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It can be one of our biggest challenges! Fortunately, there are some really great craft and art ideas out there that might help you draw your kids away, and I think this one has a pretty good chance of succeeding!
A house like this can be made using any large cardboard box, a pair of scissors, and a little extra time. If you don't have a vision for how to cut the box down to transform it into a roofed house, there are plenty of tutorials on the internet.
I chose to just start with a cardboard pet carrier. These can be purchased online and at some pet stores for a few dollars, and because they are made for transporting precious cargo, these are really sturdy boxes. That translates to a really sturdy toy!
Simply unfold the top of the box and lean the tops of the flaps toward one another to form a roof peak. Use a heavy duty tape to hold them together.
Using a Fiskars Fingertip Detail Knife, cut a large opening on one end of the house to be used as a door. An opening could instead be cut out of one long side of the box to allow easy access to the inside of the box for staging purposes during play.
The box can be painted or it can be covered with "siding." I used a stash of old patterned paper, but any type of paper could be used. Giftwrap or construction paper are good options. Using the Fiskars ProCision rotary bypass trimmer, cut the paper into 3 inch x 4 inch rectangles. Using glue, begin placing the shingles on the house, taking care to overlap the bottom of a new row over the top of the row below. Add doors and windows to the house as desired.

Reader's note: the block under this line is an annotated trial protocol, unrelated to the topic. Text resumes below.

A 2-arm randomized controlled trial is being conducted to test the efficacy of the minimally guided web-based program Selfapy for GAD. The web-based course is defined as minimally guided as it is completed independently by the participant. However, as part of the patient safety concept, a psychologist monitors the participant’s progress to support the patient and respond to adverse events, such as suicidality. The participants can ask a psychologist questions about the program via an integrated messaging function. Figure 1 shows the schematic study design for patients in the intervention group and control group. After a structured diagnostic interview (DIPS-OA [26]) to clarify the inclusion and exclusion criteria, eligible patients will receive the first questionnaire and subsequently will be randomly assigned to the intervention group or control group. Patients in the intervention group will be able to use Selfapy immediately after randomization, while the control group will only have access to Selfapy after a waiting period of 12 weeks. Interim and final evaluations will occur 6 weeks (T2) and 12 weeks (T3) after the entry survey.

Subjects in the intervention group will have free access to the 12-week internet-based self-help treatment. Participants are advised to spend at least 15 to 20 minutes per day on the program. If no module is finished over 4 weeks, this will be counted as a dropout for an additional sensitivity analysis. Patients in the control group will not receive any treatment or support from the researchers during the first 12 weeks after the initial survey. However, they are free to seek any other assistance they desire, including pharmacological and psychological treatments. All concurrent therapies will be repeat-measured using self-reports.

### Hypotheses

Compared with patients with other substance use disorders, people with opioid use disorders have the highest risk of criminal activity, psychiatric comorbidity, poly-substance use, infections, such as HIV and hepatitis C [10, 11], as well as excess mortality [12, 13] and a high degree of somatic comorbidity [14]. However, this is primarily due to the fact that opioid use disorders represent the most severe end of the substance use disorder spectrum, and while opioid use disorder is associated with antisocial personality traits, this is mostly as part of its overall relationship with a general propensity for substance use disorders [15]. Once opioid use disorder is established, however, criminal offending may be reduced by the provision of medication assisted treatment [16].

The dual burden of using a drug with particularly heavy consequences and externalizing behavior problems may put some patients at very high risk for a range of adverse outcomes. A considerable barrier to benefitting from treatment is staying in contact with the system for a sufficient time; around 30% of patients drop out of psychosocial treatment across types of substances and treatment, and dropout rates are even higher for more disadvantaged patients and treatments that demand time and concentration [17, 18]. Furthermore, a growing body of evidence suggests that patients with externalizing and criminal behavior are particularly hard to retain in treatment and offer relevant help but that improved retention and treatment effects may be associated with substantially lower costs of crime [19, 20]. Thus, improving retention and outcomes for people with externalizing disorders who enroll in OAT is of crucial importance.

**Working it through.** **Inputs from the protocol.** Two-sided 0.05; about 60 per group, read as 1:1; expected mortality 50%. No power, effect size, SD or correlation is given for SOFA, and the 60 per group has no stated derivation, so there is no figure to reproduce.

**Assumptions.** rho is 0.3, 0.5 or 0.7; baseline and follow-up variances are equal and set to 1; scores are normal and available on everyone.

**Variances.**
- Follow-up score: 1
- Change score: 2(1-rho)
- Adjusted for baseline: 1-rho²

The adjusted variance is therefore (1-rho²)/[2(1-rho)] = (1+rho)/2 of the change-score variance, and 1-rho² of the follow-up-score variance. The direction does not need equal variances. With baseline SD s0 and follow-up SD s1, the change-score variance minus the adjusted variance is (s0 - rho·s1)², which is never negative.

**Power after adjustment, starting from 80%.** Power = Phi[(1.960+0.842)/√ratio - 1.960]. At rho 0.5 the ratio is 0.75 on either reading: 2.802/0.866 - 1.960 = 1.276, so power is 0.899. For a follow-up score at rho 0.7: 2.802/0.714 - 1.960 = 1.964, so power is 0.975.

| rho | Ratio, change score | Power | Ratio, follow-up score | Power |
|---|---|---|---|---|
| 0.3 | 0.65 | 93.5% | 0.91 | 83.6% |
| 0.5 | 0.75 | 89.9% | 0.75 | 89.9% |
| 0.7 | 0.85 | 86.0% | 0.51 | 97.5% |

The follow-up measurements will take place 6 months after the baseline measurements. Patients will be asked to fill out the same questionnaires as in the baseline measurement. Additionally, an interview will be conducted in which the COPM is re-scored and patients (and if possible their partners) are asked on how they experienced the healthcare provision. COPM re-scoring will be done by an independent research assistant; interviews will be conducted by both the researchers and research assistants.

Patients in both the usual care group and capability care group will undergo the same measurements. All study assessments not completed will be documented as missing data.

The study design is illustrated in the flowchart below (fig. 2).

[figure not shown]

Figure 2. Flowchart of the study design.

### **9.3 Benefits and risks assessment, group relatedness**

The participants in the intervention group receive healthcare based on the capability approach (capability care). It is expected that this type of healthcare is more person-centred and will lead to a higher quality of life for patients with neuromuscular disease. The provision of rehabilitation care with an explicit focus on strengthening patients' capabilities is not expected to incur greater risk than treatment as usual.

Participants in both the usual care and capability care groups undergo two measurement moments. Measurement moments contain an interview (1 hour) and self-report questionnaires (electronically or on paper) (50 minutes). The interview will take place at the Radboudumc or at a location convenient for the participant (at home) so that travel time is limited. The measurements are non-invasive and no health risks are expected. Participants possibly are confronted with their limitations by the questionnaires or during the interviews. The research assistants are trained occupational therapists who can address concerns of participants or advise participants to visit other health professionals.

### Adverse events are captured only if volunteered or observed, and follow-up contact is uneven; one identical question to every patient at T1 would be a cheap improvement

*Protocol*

To create the roof shingles, use the circle die and the Fuse, to cut a lot of circles from your choice paper. Cut these circles in half.
Starting along the bottom edge of the roof, begin gluing the 1/2 circles to the roof. When moving to the next row, take care to overlap the shingles as shown in the photo.
After all the paper shapes have been adhered, decorative trims made using Fiskars Border Punches can be added to hide any gaps or uneven lines.
The flaps on the ends of the box that once interlocked with the other flaps to create the carrier closure can now be folded over toward the inside of the box. A piece of fabric covered cardboard can then be slipped inside that opening to create an attic floor. This area can be used for attic storage.
The finished pet house is now ready for a resident, a favorite stuffed animal.
If you're lucky enough to own a playful real cat, your child may experience the joy of watching it take up residence in the new house!
Cardboard pet carrier or other cardboard box
papers for covering box
decorative elements as desired